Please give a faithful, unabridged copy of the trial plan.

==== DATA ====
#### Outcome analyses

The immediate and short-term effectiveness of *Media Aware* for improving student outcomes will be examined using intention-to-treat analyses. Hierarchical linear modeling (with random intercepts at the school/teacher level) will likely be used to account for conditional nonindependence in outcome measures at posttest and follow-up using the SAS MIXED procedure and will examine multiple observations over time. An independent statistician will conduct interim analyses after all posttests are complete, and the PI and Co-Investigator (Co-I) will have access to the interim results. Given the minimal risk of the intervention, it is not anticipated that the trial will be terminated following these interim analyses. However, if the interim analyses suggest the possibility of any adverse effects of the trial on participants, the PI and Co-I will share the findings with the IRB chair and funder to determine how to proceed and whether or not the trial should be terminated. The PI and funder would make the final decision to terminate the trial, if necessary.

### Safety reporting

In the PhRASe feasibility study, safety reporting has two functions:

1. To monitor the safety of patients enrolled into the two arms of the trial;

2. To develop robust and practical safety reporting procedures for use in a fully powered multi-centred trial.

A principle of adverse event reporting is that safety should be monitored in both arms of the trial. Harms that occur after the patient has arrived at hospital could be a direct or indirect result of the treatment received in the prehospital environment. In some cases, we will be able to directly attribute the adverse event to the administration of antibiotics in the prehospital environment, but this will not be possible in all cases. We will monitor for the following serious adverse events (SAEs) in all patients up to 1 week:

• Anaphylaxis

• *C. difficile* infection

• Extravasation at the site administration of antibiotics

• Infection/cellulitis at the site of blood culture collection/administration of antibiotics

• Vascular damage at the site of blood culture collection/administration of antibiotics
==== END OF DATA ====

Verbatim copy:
#### Outcome analyses

The immediate and short-term effectiveness of *Media Aware* for improving student outcomes will be examined using intention-to-treat analyses. Hierarchical linear modeling (with random intercepts at the school/teacher level) will likely be used to account for conditional nonindependence in outcome measures at posttest and follow-up using the SAS MIXED procedure and will examine multiple observations over time. An independent statistician will conduct interim analyses after all posttests are complete, and the PI and Co-Investigator (Co-I) will have access to the interim results. Given the minimal risk of the intervention, it is not anticipated that the trial will be terminated following these interim analyses. However, if the interim analyses suggest the possibility of any adverse effects of the trial on participants, the PI and Co-I will share the findings with the IRB chair and funder to determine how to proceed and whether or not the trial should be terminated. The PI and funder would make the final decision to terminate the trial, if necessary.

### Safety reporting

In the PhRASe feasibility study, safety reporting has two functions:

1. To monitor the safety of patients enrolled into the two arms of the trial;

2. To develop robust and practical safety reporting procedures for use in a fully powered multi-centred trial.

A principle of adverse event reporting is that safety should be monitored in both arms of the trial. Harms that occur after the patient has arrived at hospital could be a direct or indirect result of the treatment received in the prehospital environment. In some cases, we will be able to directly attribute the adverse event to the administration of antibiotics in the prehospital environment, but this will not be possible in all cases. We will monitor for the following serious adverse events (SAEs) in all patients up to 1 week:

• Anaphylaxis

• *C. difficile* infection

• Extravasation at the site administration of antibiotics

• Infection/cellulitis at the site of blood culture collection/administration of antibiotics

• Vascular damage at the site of blood culture collection/administration of antibiotics